Where are the world’s biodiversity hotspots and why do they matter?

king protea flower
King protea flower in the Cape Floristic Region of South Africa. Credit: Haroldo Castro

Ecologists have long sought to understand why some areas of the planet are extraordinarily rich in species. The research set out to find an answer by focusing on the Cape Floristic Region in South Africa, a non-tropical heartland of biodiversity with around ten times as many native plant species as the UK, squeezed into an area a little smaller than Belgium.

The international team of researchers – including scientists from the University of York (UK), Nelson Mandela University and the University of Cape Town – mapped the distributions of nearly all of the region’s 9400 plant species, from the king protea to the red disa.

They found that the region’s richness could be largely explained by the fact it had not experienced major changes in its climate over the past 140,000 years.

Senior author, Dr. Richard Cowling from Nelson Mandela University, added: “The extraordinary diversity of the Cape Floristic Region – as rich as the most diverse tropical forest regions – contradicts the long-held theory that high productivity is a requisite for high plant diversity.”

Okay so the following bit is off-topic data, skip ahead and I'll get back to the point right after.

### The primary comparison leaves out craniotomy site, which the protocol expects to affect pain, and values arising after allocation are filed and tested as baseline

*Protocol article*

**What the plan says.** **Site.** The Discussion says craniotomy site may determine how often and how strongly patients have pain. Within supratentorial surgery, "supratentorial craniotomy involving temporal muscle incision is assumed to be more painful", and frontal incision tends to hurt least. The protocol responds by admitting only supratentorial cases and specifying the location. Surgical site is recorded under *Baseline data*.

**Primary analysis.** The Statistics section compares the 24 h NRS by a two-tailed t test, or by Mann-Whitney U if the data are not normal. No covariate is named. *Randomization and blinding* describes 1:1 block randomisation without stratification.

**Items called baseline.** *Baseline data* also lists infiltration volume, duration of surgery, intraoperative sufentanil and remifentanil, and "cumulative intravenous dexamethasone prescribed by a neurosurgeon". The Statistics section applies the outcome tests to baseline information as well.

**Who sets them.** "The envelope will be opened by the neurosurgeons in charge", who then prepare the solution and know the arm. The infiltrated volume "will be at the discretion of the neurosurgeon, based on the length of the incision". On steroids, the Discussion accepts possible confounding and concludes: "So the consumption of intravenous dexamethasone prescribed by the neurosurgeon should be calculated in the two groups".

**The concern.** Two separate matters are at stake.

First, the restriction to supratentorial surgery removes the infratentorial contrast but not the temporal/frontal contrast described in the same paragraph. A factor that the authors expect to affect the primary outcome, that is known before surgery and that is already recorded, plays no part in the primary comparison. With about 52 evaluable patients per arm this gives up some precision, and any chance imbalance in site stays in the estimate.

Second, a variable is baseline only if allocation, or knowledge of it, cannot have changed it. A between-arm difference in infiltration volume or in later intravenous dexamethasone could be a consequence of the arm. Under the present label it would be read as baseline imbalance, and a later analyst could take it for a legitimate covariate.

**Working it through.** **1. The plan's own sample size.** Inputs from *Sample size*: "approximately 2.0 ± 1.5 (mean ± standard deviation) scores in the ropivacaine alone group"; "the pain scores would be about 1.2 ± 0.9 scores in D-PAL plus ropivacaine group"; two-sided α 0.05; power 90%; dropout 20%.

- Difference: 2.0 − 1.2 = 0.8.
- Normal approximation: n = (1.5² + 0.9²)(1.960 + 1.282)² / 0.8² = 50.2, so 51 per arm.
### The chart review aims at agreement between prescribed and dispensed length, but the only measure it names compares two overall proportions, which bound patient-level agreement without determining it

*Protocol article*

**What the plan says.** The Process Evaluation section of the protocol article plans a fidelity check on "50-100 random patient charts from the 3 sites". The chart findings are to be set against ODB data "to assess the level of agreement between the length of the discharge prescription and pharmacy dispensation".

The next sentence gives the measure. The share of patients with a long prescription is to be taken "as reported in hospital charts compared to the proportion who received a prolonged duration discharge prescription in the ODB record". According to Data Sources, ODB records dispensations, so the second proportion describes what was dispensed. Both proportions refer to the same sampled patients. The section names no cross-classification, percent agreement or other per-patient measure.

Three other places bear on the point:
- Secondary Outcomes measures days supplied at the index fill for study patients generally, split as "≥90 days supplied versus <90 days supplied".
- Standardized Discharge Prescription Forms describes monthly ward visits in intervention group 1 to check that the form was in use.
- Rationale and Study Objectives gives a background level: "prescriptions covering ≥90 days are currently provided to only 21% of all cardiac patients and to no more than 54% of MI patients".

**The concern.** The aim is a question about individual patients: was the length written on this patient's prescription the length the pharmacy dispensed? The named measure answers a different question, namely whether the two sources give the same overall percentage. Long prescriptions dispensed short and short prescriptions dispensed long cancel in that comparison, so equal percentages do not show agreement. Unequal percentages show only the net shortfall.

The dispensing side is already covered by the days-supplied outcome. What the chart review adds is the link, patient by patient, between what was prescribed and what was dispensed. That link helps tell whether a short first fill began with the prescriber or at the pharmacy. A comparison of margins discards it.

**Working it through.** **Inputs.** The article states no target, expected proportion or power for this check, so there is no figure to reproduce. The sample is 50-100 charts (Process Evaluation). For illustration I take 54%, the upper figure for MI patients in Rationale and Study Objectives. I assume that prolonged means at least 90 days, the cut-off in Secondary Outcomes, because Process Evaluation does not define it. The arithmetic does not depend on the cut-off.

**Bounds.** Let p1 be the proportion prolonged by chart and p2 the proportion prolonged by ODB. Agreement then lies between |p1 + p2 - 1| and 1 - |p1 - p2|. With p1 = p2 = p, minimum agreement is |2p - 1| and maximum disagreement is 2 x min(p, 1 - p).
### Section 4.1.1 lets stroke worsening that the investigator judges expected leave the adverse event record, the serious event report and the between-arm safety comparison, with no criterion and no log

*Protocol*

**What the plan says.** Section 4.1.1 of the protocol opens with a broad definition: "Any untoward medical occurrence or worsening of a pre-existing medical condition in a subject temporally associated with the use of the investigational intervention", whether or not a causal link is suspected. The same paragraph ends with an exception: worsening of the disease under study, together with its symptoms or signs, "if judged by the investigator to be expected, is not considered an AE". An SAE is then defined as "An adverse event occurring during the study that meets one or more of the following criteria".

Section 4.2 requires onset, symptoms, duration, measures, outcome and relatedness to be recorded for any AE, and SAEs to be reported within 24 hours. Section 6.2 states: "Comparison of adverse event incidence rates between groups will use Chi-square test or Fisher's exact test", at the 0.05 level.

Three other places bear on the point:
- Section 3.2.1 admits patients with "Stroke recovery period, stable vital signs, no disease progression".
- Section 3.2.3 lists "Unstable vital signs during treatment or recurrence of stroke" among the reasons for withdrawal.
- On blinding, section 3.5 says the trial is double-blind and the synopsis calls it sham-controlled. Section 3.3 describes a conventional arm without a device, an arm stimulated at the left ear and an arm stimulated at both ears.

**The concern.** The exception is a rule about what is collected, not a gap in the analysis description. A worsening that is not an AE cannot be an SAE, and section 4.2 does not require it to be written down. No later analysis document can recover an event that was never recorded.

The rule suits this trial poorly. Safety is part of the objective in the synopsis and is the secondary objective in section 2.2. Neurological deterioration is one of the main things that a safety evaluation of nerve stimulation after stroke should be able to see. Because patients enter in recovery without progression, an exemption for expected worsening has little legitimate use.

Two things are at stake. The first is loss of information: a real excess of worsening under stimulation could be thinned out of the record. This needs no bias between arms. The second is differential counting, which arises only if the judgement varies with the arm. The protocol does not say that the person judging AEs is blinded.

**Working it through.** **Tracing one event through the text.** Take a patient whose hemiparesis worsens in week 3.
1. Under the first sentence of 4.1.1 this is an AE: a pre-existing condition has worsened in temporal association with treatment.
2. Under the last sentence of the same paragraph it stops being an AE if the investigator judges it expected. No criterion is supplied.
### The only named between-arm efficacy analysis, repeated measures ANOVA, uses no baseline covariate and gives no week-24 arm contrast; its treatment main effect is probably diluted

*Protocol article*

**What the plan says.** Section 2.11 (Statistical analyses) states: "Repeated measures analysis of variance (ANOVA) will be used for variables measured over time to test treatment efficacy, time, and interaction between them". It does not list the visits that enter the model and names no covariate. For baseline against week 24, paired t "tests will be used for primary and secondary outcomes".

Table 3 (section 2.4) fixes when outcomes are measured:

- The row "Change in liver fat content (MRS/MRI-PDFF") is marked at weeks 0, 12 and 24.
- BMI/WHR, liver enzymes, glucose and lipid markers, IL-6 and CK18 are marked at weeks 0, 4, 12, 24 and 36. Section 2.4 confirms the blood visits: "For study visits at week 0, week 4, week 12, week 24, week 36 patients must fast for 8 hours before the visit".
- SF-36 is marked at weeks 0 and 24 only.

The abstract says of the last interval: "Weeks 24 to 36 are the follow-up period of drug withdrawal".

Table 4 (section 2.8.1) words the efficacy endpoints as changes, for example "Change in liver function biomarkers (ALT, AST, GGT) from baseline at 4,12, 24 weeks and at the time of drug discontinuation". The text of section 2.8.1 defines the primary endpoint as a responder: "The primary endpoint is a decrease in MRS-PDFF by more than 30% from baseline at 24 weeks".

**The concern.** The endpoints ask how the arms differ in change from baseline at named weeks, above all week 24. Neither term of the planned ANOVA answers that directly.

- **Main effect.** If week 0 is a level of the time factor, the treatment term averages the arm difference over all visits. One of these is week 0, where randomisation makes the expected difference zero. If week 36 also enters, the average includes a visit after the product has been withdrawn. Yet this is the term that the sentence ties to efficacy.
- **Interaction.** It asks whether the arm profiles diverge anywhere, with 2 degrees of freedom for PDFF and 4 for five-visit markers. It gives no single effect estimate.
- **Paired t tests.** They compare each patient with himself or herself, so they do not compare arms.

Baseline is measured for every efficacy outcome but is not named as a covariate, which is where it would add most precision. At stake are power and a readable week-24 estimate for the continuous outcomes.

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“The results suggest that climatic variation will not affect the biodiversity of all regions evenly. The impact of climate change may be greater on areas where stability has been the norm over extremely long time periods. Similarly, near major ecological boundaries, such as forest to grasslands or shrublands to semi-desert, climate change is likely to cause major, long-lasting loss of biological diversity.”

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